The world may be on the verge of a pandemic. The World Health Organization (WHO) recommends that all countries undertake urgent actions to prepare for a new, global, influenza pandemic. I wrote about this earlier in this newspaper but the poultry flu strain known as H5N1 continues to move across the world. Wild birds are frequently blamed which is why I am interested.
The H5N1 virus is spreading, with recent outbreaks in China, Kazakhstan, Mongolia and several regions of Russia, additional to the spread through SE Asia since the end of 2003. It is not yet clear how the disease is spreading. Movement of domestic birds seems to have a significant role, but migrating waterbirds may also be involved.
The Seychelles are not on the major migratory routes or flyways of birds. Except for some seabirds there are no large movements of bird flocks. But there are indeed some water birds that visit our shores. WHO and FAO have stated that control of the disease in wild bird populations is not feasible and should not be attempted. Wild waterfowl have been known for some time to be the natural reservoir of influenza A viruses. But, the role of these birds in the spread of avian influenza remains very poorly understood.
Several Seychellois have called me recently, worried about possible infections from wild birds. BirdLife International says there are no records of transmission of the disease between infected wild birds and humans. The H5N1 strain is not currently contagious between humans and most human cases have been associated with close contact with infected domestic poultry. The risk of a human contracting the disease from a wild bird is remote.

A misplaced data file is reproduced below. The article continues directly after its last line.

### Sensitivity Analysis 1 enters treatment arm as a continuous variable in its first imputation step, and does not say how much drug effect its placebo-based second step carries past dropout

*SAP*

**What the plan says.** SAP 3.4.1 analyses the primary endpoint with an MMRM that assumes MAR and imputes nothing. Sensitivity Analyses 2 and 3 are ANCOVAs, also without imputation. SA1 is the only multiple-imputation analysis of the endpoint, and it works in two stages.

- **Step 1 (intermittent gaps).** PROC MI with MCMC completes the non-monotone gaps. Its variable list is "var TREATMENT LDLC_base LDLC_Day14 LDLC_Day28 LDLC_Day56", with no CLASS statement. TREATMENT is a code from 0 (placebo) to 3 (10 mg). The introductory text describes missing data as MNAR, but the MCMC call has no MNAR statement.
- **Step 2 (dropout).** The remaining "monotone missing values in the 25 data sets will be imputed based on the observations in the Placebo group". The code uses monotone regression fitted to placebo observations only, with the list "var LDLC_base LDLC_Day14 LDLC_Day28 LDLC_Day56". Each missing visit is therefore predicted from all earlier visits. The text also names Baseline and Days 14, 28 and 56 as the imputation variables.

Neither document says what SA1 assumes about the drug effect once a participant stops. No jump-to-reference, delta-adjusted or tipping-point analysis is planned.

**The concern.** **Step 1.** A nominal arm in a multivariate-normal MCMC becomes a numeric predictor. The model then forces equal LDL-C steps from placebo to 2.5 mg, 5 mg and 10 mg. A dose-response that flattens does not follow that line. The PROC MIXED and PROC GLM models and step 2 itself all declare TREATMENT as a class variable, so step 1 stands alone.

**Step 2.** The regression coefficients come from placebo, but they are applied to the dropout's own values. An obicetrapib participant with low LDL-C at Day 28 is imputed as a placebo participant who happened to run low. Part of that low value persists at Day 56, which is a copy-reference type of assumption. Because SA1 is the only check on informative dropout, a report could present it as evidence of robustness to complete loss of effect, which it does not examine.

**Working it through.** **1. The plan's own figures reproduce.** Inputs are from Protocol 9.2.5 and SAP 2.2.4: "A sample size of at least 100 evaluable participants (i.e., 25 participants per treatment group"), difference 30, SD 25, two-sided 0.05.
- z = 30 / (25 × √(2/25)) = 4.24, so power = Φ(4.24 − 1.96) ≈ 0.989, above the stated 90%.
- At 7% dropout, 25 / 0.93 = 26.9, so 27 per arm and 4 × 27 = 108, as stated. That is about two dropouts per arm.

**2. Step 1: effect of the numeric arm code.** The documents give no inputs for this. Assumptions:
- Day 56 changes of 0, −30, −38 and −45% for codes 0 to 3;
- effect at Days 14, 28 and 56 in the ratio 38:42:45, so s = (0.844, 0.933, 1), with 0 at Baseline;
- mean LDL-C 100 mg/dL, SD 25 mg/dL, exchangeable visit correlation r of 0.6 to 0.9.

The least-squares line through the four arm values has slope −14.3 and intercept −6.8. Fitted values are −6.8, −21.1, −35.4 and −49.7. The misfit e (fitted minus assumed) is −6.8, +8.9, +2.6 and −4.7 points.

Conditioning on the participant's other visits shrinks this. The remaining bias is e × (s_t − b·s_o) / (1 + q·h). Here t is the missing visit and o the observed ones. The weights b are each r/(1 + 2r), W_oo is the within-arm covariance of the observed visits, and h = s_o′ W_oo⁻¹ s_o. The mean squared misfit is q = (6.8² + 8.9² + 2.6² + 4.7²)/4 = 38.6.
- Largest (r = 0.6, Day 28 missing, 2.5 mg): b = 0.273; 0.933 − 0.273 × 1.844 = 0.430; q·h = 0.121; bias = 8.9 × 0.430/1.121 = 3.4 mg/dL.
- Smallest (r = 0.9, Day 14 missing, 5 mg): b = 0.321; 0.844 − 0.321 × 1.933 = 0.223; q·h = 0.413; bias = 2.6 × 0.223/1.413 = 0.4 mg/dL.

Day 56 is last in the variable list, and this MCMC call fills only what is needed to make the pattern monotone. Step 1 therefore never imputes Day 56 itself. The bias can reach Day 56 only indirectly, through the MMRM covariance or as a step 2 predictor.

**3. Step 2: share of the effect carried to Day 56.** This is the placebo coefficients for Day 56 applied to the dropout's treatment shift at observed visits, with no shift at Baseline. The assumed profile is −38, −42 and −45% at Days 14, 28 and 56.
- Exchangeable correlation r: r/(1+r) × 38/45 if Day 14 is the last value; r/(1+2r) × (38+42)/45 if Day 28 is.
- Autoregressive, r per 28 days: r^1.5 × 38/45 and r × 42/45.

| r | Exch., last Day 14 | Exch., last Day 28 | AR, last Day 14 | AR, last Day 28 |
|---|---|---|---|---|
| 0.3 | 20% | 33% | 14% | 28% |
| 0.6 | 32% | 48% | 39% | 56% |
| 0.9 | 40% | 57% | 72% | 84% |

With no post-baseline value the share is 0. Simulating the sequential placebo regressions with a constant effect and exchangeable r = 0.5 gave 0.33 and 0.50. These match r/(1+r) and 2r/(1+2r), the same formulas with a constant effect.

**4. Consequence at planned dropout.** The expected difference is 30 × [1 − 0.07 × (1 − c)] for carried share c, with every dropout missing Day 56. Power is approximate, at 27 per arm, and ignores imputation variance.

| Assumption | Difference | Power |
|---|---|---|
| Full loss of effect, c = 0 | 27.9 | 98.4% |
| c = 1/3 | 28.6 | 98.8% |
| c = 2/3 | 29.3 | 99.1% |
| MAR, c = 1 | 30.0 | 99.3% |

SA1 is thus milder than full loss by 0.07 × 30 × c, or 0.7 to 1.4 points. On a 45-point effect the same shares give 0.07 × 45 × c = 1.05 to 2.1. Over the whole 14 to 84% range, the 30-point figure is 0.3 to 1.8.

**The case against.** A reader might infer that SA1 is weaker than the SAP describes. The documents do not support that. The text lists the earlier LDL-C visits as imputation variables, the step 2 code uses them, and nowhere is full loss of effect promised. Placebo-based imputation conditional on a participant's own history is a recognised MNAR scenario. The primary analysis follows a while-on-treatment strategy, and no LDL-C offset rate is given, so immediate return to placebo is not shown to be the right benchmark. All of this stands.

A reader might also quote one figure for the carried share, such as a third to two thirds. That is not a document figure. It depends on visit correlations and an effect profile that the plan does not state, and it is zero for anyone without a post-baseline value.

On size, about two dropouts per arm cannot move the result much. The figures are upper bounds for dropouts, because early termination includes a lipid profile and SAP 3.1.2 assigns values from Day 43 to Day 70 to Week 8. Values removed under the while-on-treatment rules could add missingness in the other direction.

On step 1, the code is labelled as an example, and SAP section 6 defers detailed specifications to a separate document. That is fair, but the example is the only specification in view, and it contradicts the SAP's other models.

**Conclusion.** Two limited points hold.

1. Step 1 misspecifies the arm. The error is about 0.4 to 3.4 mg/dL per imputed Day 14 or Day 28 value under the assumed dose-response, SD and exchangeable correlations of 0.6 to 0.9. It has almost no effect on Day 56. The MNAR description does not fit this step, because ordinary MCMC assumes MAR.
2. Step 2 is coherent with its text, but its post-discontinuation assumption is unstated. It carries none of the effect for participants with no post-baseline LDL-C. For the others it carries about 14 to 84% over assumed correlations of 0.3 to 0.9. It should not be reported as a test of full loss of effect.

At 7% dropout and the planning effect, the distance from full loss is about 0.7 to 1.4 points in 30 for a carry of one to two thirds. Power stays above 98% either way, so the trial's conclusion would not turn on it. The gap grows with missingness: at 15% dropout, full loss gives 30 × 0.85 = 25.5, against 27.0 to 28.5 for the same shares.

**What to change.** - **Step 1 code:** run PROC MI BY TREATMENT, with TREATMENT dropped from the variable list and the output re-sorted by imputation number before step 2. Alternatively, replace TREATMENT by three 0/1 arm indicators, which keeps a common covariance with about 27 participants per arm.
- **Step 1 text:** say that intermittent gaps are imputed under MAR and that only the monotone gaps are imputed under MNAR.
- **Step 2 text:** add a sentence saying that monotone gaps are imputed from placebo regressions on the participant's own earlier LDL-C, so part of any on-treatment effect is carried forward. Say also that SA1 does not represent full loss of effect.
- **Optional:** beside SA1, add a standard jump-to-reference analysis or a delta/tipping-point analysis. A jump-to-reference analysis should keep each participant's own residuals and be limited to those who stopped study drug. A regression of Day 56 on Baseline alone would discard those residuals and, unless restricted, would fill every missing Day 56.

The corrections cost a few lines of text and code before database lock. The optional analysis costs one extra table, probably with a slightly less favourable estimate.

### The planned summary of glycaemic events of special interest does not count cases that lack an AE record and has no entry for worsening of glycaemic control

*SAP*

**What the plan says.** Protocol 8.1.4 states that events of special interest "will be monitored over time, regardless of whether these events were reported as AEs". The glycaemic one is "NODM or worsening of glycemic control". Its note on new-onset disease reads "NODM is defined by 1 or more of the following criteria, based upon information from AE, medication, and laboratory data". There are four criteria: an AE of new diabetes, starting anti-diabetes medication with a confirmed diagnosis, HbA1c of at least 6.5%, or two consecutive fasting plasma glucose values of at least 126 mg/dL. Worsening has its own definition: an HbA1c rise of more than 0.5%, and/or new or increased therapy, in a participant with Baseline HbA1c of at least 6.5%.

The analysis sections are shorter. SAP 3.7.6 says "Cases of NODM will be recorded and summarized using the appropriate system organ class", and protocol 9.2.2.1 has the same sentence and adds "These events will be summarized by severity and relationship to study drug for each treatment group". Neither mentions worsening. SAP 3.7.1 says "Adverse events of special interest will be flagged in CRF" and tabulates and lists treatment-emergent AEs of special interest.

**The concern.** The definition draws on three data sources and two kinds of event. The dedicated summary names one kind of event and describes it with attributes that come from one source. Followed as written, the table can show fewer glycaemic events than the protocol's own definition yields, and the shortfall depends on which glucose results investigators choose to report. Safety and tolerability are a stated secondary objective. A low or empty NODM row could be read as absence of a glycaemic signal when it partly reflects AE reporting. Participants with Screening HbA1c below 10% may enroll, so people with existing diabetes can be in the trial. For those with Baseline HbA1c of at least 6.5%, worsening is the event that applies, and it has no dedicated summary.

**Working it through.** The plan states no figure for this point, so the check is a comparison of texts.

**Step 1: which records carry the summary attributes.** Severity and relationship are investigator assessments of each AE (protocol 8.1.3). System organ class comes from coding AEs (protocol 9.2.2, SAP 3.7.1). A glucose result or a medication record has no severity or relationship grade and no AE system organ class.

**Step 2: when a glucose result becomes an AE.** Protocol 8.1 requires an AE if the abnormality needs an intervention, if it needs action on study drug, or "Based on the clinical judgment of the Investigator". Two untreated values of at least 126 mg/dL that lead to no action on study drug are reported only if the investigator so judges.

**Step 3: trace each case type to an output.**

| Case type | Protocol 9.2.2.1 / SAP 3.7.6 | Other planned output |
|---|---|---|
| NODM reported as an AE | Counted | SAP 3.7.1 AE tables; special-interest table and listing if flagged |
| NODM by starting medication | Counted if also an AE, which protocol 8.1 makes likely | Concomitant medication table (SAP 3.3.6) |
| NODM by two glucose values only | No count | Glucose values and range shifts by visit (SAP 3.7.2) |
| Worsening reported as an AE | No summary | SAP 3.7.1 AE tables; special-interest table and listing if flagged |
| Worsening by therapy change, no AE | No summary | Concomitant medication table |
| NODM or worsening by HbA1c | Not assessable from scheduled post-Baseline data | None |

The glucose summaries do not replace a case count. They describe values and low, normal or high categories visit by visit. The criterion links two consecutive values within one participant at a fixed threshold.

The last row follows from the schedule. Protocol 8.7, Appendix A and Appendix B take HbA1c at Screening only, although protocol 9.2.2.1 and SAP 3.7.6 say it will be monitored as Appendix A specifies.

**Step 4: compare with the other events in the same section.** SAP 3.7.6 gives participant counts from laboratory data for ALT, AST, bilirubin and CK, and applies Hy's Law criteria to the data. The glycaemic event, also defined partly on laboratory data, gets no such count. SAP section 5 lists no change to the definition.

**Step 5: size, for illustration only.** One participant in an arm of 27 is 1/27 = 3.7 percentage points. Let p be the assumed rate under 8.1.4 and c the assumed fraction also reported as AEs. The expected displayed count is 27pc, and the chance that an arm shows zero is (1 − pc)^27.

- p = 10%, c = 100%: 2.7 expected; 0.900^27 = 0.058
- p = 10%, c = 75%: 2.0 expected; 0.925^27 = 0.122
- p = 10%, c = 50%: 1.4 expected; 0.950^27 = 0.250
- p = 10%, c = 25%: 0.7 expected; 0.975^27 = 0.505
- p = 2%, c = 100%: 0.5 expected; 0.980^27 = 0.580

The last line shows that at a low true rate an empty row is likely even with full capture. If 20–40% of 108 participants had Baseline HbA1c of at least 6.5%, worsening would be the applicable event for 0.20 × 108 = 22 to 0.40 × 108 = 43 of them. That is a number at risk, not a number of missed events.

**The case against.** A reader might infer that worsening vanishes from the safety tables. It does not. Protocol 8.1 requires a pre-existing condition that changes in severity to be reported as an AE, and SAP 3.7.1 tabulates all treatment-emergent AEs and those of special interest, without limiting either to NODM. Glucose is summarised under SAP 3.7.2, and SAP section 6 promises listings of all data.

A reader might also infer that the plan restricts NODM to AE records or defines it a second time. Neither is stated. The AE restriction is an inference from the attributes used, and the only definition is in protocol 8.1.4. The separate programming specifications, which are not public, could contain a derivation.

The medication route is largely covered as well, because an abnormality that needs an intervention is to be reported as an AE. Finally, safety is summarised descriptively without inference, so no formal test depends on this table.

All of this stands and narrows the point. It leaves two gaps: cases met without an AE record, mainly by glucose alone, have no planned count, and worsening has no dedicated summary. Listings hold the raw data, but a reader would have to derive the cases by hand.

The most efficient control techniques involves reducing contact between domestic stock and wild birds or infected water sources. This needs to be tied in with quick culls of infected poultry stocks in the event of an outbreak. The ban on imports of domestic poultry and untreated bird products such as fresh meat from affected regions is very sensible. The country has had bans on imports of wild birds for the pet trade for a long time. Cautioning Seychellois and others against access to infected sites is also a good precaution.
Should the H5N1 mutate into a form that is transmissible in humans, it has the potential to kill many more people. Equally, incorrect information about, or irrational actions against, wild birds could result in the destruction of large numbers of birds ending in long term loss of biodiversity and a wider dispersal of birds and thus potentially the disease. BirdLife urges a cautious and scientific approach to dealing with this threat.
By Nirmal Jivan Shah, published on the People Newspaper, 8th September 2005